John Updike | Critical Essay by Daphne Merkin

This literature criticism consists of approximately 2 pages of analysis & critique of John Updike.
This section contains 497 words
(approx. 2 pages at 300 words per page)
Buy the Critical Essay by Martha Heimberg

Critical Essay by Daphne Merkin

John Updike is an éminence grise of the short-story form. I imagine him writing them almost in his sleep, determined to retain a scrap of dream even as he dreams it. In Problems … Updike once again demonstrates how circumscribed his world is and how good he is within its limits.

Updike's style—his finicky choice of words, his love of adjectives—is a linguistic fence. The very mastery of it insures order, guarding certain subjects and keeping others out. Guilt, for instance, is a topic that nestles inside his dazzlingly-wrought sentences: "A guilt-gem is a piece of the world that has volunteered for compression. Those souls around us, living our lives with us, are gaseous clouds of being awaiting a condensation and preservation—faces, lights that glimmer out, somehow not seized, save in this...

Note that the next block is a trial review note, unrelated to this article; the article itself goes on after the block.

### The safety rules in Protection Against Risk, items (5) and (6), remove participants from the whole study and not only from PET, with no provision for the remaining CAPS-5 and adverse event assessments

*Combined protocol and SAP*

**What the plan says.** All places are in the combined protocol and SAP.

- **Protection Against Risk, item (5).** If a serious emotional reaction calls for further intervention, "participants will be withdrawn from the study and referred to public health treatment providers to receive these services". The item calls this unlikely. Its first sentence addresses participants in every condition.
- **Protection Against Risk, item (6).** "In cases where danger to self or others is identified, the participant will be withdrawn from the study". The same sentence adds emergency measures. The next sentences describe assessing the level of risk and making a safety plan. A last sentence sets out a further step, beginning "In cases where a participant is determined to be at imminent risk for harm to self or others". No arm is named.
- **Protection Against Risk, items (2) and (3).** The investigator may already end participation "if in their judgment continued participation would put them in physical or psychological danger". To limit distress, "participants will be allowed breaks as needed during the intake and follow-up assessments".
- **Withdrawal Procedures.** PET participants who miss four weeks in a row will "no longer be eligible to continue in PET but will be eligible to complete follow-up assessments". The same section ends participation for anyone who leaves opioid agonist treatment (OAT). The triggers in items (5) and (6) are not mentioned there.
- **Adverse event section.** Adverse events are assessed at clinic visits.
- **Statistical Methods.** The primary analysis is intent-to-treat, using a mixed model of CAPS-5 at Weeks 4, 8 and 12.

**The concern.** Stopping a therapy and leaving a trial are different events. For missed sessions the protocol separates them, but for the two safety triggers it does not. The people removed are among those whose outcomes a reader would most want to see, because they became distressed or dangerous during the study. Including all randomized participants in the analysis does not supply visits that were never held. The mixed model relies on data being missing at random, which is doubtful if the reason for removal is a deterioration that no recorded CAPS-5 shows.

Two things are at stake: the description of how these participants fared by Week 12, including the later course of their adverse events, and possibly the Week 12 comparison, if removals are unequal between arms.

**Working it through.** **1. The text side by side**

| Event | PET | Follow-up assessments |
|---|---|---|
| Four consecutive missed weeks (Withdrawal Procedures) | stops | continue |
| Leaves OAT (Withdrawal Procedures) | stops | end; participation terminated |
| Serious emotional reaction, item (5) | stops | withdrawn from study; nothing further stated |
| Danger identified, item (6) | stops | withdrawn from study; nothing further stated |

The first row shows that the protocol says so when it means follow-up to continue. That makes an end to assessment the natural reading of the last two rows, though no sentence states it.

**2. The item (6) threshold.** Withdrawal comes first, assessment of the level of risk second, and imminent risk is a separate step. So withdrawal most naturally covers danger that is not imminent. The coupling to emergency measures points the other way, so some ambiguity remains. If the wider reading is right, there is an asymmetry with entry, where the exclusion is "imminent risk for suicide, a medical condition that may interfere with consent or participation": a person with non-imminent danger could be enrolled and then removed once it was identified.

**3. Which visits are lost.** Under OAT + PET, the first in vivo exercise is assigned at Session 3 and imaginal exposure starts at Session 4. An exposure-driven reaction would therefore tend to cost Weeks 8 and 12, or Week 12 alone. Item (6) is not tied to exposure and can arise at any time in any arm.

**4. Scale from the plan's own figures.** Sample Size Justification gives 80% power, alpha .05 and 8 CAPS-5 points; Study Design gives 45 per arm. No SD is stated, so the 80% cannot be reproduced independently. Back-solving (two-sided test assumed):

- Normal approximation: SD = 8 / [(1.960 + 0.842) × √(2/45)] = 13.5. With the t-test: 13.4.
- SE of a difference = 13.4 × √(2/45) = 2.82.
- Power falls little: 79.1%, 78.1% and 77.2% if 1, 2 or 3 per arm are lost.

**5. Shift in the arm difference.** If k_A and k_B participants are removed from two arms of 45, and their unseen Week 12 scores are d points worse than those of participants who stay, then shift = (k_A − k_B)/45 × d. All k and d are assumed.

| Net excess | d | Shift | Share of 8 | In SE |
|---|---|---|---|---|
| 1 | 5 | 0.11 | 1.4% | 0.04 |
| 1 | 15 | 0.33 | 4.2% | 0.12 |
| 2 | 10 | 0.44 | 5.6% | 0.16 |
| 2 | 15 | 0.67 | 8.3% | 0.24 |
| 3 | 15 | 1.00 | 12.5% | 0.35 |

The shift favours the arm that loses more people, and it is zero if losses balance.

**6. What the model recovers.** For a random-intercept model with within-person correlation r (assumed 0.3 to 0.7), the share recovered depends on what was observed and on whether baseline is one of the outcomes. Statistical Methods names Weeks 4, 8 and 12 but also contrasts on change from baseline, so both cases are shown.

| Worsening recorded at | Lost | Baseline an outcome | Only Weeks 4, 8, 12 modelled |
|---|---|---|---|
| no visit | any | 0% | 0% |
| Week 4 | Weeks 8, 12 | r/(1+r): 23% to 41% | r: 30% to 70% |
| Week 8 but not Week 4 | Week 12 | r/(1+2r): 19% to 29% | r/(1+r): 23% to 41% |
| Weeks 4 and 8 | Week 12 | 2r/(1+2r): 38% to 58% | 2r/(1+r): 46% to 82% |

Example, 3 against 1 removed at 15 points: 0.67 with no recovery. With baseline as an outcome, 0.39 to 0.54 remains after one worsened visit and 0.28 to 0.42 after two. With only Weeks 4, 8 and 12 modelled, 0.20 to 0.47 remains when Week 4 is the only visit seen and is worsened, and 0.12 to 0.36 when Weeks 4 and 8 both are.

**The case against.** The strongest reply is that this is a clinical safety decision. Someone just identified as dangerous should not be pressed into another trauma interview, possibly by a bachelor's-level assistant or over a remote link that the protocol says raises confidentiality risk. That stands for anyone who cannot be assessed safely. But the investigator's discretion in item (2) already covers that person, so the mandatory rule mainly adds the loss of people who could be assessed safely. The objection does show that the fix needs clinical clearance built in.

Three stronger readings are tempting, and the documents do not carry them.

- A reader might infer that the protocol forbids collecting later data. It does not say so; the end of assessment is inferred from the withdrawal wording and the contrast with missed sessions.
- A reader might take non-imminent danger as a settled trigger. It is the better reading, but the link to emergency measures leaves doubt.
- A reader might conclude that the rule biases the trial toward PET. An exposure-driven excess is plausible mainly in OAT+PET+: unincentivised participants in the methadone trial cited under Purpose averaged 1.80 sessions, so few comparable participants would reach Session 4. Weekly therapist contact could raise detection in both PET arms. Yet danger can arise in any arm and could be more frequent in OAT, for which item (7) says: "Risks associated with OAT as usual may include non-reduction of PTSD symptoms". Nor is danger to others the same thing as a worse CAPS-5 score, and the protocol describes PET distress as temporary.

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This section contains 497 words
(approx. 2 pages at 300 words per page)
Buy the Critical Essay by Martha Heimberg